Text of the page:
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You may need to move around to find flats fish

By GEORGE TUNISON - | Aug 20, 2020

If you’re not finding flats fish in your normal backwater hot spots, relocate closer to the Gulf. Moving, oxygenated water will be cooler and more productive.

This time of year try your shallow inshore game is around the flats, oyster bars and docks along the Intracoastal Waterway, behind the barrier islands, in and around the passes and, of course, out in front on the beach.

The area just south of Useppa Island on down to Captiva Rocks is target rich and a good place to hunt shallow redfish, trout, tarpon and snook on dawn trips. As the sun comes up and the flats fishing slows, move over to the Useppa and Cabbage Key area docks and show off your casting skills, methodically picking them apart by skip casting soft plastics far under them. Using anything less than 40 to 50-pound fluorocarbon leader material will be cause for an instant break-off.

Serious dock specialists looking for that lifetime snook up their chances by going much heavier with 80 to 100-pound leaders in and around big structure with current, especially when using big live baits.

To the north, both Bull and Turtle bays have nearly unlimited shallow water, lite tackle opportunities and a good place to try out your fly fishing skills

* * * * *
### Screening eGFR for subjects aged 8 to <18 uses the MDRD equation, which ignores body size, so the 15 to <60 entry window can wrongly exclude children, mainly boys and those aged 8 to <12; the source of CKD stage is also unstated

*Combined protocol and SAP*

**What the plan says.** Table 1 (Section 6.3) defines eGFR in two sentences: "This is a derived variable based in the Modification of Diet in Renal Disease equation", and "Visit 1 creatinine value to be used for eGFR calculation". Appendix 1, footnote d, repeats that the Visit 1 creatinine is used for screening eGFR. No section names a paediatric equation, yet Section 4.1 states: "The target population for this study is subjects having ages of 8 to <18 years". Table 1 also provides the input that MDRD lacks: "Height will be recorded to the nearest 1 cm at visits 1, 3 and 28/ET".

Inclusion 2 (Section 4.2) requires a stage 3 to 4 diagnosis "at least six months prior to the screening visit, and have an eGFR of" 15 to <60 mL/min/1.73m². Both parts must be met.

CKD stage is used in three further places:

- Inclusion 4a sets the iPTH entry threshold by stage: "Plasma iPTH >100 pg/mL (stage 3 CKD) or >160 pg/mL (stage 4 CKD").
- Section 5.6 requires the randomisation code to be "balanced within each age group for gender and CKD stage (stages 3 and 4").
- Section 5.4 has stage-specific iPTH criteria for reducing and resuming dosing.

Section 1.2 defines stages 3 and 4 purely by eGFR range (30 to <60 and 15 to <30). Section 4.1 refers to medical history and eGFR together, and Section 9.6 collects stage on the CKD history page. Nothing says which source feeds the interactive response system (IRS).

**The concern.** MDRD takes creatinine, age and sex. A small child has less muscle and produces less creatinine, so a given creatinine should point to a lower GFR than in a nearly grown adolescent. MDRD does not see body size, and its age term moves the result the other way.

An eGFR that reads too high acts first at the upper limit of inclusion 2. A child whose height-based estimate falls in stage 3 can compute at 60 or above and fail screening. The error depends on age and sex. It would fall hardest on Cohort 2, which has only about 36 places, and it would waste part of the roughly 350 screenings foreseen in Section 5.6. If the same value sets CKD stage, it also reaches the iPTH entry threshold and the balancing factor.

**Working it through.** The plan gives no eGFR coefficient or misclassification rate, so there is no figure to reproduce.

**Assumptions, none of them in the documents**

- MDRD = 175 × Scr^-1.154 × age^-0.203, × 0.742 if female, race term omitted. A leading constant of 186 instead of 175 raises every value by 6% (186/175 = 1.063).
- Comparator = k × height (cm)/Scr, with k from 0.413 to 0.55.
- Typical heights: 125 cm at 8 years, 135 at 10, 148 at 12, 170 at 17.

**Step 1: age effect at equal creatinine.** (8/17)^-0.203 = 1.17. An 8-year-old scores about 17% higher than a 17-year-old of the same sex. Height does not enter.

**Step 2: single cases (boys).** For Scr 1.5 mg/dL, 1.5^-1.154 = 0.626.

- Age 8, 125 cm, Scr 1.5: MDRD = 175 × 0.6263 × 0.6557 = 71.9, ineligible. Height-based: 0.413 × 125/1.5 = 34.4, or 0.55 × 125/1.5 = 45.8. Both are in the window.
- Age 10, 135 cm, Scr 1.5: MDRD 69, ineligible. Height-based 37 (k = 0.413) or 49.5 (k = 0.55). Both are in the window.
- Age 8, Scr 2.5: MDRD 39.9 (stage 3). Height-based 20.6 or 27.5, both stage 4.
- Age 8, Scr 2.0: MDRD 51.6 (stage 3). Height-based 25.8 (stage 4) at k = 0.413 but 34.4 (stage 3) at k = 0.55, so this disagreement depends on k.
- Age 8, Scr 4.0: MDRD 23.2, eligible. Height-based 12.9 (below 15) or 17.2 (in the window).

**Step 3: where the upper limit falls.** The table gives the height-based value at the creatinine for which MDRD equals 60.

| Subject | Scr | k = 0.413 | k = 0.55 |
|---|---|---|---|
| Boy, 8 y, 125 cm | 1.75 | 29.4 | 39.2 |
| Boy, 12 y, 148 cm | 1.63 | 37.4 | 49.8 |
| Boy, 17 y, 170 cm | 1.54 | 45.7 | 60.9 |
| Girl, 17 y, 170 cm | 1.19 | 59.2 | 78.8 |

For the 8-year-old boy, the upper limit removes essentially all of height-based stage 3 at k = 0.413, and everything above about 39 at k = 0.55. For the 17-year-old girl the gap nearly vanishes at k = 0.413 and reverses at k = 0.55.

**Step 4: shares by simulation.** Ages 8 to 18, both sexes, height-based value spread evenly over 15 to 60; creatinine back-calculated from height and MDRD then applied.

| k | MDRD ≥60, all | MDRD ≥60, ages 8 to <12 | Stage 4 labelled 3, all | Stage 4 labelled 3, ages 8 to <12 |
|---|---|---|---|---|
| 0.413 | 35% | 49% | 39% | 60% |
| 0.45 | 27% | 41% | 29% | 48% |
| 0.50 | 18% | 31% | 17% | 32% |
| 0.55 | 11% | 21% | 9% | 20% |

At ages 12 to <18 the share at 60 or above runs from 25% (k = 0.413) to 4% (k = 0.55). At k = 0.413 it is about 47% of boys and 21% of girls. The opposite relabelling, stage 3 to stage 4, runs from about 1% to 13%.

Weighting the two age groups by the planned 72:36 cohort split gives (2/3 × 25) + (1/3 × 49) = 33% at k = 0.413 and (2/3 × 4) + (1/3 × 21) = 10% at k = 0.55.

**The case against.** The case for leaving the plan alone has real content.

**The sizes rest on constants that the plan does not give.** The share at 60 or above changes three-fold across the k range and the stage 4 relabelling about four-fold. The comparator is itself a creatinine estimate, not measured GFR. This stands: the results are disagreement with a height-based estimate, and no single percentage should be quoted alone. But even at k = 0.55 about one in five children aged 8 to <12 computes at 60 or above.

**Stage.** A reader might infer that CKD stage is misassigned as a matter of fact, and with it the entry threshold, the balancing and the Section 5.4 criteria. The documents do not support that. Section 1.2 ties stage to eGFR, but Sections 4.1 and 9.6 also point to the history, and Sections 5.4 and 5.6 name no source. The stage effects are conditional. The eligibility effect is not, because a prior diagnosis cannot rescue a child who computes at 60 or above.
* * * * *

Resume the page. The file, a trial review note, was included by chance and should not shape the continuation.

If catching a really big shark is your goal, the Intracoastal or around one of the passes is a good bet although the cooler 20-foot zones in Charlotte Harbor are a well-known big shark and tarpon mid-summer hangout.

Worldwide, hard hit sharks deserve a break and why there’s a need for tight rules to protect and preserve them.

When fishing sharks from a boat or from land, non-stainless, non-offset circle hooks are required. From boat or shore, a hook and or wire cutting device is also mandatory gear.

Before packing the cooler, beach chairs and loading the rods and bait for a moonlight beach shark trip, make sure you have a permit. All land-based sharkers must take and pass an online education course which will allow them to obtain a free annual permit. Anglers 16 years of age and older must possess this land shark permit. For seasoned citizens over 65 not needing a Florida resident saltwater fishing license, this permit is still required when shark fishing from land.

Sharks can be great table fare but know your species and harvest rules as the FWC lists 27 species that are closed to harvest. A visit to the FWC website is highly recommended.

Harvested sharks must be kept whole except for gilling and removing what the FWC calls guts. 1 shark per harvester or 2 per vessel per day, whichever is less.

Offshore grouper crews head out and come back with bad weather early, are finding fish on limestone ledges and reefs. Preferred range is 50 feet on to the horizon.

Take different rigged and ready rod combos and bait varieties as you never know what opportunity may arise

Want to get a really big largemouth bass hot under the collar? Throw a big buzz bait and work it out through heavy cover at night and in the early dawn. Bang it off pads and limbs during the retrieve then hang on as it buzzes across open water patches.

Buzz baits are remarkably weedless and best fished slowly.

Capt. George Tunison is a Cape Coral resident fishing guide. Contact him at 239-282-9434 or captgeorget3@aol.com.